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Travel Trivia: What are the USA's Largest and Smallest National Parks?

April 25, 2014 at 11:20 AM | by | Comments (0)

National Park Week is upon us, which, on a grand scale, is a time to reflect on what an incredible job our country does at preserving its natural landscape. We are the world leader in this effort, especially when you consider the size of our country and how many cooks we have in the kitchen as compared to other nations.

Although vast open space is the first thing that comes to mind when we think of a National Park, the sites actually come in all shapes and sizes, and include monuments, battlefields, military parks, historical parks, historic sites, lakeshores, seashores, recreation areas, scenic rivers and trails, and even the White House (President’s Park). And as you’ll see, some are even found in cities and take up less space than an apartment building. In total, the parks cover 84 million acres in all 50 states as well as the District of Columbia, American Samoa, Guam, Puerto Rico, and the Virgin Islands.

What does this mean? Well, perhaps National Park hopping isn’t just for adventure travelers. Here are five fun facts to remember as we celebrate the preservation of our country:

· The National Park Service, the body that oversees the parks today, was created by an act signed by President Woodrow Wilson on August 25, 1916.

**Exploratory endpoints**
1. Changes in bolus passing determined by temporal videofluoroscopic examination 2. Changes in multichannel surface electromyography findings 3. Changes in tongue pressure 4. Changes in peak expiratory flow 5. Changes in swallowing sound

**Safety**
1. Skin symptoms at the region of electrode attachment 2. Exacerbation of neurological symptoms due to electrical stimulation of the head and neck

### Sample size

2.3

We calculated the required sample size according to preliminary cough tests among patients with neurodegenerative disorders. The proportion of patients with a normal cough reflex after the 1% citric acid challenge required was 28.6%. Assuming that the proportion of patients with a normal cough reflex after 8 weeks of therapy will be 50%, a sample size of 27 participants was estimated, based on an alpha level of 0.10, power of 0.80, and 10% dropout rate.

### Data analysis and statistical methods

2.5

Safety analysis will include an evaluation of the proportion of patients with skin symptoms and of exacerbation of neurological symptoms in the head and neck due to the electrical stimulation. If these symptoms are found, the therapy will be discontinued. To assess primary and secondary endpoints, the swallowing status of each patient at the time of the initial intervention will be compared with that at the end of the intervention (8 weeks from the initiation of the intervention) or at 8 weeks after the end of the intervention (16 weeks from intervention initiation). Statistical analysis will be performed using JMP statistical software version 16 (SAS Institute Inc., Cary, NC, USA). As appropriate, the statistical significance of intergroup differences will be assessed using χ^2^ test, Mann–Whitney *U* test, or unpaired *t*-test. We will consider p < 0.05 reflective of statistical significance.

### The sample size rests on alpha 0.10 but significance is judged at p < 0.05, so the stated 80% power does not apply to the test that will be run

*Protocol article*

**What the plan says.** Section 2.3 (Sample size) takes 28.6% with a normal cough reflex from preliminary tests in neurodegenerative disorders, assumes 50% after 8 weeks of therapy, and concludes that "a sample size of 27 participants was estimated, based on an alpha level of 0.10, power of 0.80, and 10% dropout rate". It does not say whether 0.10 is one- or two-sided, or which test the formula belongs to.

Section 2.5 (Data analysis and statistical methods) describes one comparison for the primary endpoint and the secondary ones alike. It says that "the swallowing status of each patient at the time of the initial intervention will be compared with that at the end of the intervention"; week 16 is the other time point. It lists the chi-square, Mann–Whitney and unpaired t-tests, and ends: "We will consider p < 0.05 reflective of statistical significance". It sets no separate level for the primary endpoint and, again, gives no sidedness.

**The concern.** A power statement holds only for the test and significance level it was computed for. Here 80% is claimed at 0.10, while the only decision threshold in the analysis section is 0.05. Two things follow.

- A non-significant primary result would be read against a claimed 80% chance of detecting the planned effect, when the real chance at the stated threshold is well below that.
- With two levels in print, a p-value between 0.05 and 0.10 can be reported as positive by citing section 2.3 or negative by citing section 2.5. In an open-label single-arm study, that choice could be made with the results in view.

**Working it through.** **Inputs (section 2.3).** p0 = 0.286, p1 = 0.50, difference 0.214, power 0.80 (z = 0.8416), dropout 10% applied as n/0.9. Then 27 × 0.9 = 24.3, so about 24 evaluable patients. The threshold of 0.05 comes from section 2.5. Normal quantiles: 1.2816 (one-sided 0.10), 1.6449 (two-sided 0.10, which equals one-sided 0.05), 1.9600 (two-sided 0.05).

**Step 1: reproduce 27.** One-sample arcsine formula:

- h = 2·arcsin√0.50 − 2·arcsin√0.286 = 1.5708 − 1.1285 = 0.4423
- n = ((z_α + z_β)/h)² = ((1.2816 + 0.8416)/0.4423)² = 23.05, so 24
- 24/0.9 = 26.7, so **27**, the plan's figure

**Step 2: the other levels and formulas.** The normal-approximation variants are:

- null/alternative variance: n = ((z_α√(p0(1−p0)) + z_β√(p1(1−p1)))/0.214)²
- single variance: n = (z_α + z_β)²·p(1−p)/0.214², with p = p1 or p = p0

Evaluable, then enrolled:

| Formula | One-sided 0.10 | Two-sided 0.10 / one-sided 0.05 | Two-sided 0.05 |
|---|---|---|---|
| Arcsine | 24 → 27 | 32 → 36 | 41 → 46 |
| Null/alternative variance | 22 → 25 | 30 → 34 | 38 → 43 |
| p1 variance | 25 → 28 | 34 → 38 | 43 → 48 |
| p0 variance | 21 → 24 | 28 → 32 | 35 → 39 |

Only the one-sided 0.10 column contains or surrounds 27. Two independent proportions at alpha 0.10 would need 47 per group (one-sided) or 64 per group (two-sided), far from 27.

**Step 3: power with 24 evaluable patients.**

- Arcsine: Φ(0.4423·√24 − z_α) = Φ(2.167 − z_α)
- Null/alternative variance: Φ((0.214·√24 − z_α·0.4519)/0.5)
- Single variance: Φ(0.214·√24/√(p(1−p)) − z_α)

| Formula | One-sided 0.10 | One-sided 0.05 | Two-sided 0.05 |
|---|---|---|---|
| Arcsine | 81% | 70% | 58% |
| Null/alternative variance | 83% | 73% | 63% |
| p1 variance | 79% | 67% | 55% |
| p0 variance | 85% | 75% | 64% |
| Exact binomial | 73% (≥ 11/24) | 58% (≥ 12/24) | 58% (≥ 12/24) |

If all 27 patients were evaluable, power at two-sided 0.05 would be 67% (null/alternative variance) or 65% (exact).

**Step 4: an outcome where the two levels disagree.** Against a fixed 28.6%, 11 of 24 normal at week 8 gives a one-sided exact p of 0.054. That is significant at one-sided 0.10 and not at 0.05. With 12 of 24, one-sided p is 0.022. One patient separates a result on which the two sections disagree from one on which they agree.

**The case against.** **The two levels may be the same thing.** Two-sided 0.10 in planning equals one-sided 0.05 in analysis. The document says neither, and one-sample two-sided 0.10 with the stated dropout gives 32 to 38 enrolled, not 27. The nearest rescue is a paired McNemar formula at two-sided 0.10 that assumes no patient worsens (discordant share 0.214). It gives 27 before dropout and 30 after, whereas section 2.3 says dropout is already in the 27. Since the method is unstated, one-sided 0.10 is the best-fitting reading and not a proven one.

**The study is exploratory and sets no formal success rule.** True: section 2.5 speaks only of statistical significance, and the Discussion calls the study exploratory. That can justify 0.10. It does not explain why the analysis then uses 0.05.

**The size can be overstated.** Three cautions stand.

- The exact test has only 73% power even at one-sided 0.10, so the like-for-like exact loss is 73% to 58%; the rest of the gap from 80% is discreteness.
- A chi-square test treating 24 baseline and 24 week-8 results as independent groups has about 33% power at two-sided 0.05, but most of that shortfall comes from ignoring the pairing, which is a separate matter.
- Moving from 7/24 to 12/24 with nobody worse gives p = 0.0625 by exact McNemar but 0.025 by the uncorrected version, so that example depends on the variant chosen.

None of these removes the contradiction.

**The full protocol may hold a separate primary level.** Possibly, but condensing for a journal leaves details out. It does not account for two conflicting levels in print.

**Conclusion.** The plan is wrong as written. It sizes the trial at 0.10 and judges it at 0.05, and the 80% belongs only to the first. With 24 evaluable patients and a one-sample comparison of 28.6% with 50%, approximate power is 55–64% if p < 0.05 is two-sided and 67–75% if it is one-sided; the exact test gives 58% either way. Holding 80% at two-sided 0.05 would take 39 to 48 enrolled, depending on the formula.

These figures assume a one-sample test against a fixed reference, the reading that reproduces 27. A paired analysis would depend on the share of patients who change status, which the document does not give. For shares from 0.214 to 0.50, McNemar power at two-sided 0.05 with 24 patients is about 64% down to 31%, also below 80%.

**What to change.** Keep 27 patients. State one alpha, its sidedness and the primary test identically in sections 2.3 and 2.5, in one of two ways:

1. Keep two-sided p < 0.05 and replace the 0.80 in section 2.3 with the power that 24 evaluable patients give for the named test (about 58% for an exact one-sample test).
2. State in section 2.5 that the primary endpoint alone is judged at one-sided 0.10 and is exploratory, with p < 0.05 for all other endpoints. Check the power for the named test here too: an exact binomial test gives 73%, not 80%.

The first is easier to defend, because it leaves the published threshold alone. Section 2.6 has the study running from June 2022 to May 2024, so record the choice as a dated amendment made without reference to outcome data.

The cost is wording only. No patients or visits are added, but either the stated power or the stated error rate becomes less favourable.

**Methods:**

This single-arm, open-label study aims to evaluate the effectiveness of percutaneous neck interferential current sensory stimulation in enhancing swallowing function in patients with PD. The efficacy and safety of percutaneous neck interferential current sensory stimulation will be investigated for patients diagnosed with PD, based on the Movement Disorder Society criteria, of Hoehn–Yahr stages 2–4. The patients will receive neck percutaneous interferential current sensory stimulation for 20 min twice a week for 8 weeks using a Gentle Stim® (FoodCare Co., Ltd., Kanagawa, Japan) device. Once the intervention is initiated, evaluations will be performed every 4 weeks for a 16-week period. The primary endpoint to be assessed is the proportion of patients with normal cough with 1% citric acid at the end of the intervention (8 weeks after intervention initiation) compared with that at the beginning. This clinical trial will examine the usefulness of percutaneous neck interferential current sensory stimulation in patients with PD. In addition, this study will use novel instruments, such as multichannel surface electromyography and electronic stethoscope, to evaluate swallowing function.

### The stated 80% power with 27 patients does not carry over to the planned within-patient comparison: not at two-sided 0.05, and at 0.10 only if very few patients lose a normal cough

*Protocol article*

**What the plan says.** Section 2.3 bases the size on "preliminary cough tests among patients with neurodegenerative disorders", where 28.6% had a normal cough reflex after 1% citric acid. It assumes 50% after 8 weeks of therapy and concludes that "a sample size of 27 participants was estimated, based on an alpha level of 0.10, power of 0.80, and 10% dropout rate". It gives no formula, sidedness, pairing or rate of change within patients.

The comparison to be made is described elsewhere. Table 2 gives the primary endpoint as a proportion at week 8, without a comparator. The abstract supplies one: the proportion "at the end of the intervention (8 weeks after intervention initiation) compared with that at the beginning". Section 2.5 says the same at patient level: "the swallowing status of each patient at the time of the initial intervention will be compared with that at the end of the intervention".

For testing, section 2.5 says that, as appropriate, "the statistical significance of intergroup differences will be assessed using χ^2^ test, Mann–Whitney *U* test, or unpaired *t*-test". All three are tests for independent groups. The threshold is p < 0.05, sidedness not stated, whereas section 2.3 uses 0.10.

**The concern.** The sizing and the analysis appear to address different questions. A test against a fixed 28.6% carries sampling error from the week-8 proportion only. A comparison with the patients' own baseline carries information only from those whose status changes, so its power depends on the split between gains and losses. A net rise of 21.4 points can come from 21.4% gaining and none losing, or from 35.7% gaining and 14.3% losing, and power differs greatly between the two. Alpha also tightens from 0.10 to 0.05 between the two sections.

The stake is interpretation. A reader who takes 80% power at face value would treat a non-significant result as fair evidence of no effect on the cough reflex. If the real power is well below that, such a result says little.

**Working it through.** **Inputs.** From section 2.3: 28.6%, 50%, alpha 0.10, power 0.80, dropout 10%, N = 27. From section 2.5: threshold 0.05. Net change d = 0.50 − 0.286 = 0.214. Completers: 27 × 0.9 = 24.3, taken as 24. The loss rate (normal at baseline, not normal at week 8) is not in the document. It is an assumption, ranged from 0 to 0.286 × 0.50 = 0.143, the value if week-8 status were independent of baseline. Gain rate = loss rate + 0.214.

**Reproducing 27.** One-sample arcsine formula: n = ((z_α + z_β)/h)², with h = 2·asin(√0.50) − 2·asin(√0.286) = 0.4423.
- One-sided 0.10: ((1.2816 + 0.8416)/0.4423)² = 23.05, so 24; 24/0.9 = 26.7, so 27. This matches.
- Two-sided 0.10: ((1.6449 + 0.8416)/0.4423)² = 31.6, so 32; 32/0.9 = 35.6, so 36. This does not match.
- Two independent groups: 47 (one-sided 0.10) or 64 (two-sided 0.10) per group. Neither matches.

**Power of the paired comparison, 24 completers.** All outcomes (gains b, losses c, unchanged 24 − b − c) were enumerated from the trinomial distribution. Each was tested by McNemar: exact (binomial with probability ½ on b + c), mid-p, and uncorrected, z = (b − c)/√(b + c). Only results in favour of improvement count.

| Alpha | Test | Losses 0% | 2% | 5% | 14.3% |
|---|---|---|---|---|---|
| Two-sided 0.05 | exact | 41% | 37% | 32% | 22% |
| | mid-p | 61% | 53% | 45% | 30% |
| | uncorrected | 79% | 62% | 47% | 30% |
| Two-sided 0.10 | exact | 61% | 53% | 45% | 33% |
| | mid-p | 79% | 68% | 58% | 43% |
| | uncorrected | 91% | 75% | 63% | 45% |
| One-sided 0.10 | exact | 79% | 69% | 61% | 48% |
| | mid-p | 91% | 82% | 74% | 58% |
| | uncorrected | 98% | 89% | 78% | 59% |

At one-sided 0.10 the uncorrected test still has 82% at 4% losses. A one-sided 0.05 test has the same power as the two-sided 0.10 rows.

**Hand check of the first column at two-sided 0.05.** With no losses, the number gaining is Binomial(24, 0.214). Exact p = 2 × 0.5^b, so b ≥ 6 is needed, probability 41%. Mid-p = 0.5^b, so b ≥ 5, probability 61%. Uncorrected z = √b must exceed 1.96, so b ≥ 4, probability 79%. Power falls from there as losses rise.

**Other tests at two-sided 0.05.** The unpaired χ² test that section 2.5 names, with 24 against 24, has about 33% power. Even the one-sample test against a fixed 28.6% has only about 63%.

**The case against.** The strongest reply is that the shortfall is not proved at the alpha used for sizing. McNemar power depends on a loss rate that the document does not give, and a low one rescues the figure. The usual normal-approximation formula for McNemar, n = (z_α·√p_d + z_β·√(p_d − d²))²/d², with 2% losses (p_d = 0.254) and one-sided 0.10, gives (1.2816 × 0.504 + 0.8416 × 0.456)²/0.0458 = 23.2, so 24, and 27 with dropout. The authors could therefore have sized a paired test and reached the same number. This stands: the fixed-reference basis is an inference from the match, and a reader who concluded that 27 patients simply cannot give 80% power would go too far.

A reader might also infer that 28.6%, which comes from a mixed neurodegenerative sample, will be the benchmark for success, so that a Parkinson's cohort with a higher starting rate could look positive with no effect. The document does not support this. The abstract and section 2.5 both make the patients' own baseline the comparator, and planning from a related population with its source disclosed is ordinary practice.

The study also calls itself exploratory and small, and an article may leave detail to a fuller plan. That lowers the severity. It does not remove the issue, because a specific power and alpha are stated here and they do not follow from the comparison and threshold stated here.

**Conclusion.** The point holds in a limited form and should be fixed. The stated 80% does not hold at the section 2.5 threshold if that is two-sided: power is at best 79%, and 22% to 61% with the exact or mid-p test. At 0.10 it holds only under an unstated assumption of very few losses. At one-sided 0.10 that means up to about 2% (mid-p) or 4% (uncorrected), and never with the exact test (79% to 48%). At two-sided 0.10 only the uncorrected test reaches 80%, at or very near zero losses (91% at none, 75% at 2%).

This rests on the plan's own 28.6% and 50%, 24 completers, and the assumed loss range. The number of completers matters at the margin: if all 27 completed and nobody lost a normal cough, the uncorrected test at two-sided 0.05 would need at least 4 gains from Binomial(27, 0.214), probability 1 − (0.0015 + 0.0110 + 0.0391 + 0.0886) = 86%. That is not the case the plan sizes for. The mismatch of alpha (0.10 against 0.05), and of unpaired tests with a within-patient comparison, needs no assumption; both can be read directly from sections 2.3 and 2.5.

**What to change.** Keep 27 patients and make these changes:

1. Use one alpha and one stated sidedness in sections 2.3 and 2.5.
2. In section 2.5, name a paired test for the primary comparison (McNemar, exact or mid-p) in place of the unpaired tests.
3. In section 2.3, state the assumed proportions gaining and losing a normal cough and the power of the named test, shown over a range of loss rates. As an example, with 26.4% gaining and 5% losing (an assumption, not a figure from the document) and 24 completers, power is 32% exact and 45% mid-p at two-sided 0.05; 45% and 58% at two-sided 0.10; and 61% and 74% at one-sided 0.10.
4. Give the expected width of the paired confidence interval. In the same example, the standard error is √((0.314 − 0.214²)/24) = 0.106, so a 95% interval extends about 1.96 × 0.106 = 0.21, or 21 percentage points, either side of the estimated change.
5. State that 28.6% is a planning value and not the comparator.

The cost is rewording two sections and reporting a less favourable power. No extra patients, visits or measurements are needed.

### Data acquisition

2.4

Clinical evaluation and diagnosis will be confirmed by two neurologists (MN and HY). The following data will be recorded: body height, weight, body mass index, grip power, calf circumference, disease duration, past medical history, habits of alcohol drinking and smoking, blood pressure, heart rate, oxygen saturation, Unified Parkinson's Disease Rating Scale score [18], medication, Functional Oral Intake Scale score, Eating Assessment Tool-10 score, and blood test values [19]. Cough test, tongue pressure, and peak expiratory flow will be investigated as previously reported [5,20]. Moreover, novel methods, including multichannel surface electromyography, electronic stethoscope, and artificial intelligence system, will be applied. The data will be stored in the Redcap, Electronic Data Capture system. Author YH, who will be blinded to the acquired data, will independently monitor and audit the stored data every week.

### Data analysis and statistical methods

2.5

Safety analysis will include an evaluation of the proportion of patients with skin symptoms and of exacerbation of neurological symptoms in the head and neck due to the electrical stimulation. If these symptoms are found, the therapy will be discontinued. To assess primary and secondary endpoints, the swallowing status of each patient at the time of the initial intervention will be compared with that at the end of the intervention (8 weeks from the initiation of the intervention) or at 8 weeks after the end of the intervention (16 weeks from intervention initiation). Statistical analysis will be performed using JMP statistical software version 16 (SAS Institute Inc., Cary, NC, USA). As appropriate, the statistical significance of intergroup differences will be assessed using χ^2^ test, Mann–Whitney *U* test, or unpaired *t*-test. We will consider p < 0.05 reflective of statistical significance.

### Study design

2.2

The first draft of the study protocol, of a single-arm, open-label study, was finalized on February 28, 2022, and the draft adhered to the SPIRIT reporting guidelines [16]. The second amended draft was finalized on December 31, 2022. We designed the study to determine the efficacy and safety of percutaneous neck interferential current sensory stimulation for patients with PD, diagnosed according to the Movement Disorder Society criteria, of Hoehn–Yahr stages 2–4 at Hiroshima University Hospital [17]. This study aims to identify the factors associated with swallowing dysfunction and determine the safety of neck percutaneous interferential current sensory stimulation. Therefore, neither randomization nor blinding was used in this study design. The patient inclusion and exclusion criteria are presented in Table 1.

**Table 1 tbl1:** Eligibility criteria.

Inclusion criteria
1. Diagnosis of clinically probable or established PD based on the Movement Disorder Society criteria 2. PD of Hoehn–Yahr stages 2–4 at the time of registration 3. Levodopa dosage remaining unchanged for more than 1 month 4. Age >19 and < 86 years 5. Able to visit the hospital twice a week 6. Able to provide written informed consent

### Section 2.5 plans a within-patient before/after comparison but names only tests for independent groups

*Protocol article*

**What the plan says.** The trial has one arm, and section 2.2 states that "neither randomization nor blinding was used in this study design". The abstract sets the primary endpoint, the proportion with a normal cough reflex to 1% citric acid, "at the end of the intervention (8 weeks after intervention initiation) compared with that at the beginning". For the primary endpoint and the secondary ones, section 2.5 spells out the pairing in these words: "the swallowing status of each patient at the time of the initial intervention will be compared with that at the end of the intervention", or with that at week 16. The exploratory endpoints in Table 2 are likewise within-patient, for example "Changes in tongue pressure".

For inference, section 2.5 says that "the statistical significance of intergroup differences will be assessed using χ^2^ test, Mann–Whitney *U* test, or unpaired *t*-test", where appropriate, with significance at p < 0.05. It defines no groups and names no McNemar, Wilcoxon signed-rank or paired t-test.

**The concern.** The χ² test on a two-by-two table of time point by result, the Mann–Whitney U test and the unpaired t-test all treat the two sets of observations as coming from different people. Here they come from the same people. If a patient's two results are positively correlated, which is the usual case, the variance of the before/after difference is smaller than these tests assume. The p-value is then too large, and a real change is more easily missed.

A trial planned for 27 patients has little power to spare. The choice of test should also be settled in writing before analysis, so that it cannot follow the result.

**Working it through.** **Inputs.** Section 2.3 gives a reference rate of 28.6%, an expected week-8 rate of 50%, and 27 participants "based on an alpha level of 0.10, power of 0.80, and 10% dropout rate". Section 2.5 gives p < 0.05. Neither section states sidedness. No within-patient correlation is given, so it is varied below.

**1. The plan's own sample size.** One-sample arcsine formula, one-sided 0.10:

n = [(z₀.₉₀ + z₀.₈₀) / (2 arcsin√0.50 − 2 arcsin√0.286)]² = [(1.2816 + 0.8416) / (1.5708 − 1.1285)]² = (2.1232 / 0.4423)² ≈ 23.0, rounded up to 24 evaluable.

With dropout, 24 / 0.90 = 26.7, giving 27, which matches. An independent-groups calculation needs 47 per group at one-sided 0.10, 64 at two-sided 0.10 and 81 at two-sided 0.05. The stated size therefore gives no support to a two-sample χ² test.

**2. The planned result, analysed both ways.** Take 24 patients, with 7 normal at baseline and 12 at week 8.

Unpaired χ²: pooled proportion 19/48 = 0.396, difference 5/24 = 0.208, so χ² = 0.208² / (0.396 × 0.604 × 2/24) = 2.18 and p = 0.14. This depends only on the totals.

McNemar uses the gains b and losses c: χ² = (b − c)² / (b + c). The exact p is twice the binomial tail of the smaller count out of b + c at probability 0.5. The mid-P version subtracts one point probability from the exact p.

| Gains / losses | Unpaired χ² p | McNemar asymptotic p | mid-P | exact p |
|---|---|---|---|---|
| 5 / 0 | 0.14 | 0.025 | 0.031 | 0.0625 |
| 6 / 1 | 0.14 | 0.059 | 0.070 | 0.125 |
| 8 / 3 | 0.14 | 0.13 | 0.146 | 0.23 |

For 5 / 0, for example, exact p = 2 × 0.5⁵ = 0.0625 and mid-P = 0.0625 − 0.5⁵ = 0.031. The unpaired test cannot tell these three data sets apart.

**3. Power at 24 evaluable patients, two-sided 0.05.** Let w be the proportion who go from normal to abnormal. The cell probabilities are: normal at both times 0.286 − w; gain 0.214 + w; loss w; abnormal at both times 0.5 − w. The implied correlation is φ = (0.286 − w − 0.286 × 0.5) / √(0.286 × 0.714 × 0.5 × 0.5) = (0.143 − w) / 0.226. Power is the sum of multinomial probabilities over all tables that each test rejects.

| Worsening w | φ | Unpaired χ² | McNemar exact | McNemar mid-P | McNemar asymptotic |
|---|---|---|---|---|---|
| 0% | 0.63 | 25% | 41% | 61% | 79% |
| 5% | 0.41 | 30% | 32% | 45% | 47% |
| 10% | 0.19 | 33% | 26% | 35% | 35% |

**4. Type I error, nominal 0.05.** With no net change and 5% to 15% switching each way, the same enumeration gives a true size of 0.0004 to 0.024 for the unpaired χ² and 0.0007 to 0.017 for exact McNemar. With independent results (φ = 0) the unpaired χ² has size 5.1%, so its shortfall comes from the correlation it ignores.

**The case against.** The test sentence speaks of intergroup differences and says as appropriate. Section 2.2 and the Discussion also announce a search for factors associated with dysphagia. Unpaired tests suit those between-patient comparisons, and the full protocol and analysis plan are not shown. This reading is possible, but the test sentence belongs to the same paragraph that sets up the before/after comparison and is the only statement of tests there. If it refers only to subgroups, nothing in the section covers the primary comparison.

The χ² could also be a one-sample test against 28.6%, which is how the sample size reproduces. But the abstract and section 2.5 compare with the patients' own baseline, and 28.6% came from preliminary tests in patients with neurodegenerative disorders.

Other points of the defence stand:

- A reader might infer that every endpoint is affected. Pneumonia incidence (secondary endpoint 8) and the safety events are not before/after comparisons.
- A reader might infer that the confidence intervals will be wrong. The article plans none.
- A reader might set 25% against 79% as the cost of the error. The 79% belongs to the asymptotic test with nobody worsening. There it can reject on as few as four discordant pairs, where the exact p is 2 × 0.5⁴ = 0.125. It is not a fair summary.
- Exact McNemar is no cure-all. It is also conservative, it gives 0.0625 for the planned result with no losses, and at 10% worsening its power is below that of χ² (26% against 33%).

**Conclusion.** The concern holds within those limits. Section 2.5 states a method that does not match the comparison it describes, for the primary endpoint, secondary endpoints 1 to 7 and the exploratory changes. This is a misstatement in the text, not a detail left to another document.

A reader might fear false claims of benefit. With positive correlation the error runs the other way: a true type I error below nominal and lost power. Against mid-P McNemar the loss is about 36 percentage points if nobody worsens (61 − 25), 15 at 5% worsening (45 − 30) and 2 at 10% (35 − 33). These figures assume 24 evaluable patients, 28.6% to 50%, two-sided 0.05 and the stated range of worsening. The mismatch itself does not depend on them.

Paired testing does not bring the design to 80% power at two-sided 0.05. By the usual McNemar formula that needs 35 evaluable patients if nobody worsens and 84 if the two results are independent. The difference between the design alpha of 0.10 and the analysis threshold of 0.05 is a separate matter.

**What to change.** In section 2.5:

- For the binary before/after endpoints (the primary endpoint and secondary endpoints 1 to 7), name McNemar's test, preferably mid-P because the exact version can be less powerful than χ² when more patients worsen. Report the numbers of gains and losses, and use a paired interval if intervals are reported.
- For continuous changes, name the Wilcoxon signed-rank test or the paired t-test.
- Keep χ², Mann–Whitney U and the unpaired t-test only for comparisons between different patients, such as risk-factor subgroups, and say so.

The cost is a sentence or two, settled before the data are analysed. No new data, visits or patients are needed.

· Yellowstone National Park was the first, established by President Ulysses S. Grant on March 1, 1872.

· The largest park is Alaska’s Wrangell-St. Elias National Park and Preserve, sprawling a ridiculous 13.2 million acres, or 20,625 square miles. Believe it or not, the park is bigger than the country of Switzerland. One of its flagship landmarks is Mount St. Elias that tops out at 18,008 ft.

· The smallest is Philadelphia’s Thaddeus Kosciuszko National Memorial at 0.02 acres, or 871 square feet. The museum details the life and heroics of Thaddeus Kosciuszko, a Polish engineer who built war fortifications for the Americans during the Revolutionary War, including a major strengthening of the defenses at West Point.

· The place where our nation was founded is a national park and is called Independence National Historical Park. You might know it better by its centerpiece, Independence Hall, shown above, in Old City Philadelphia.

[Photo: M. Edlow]

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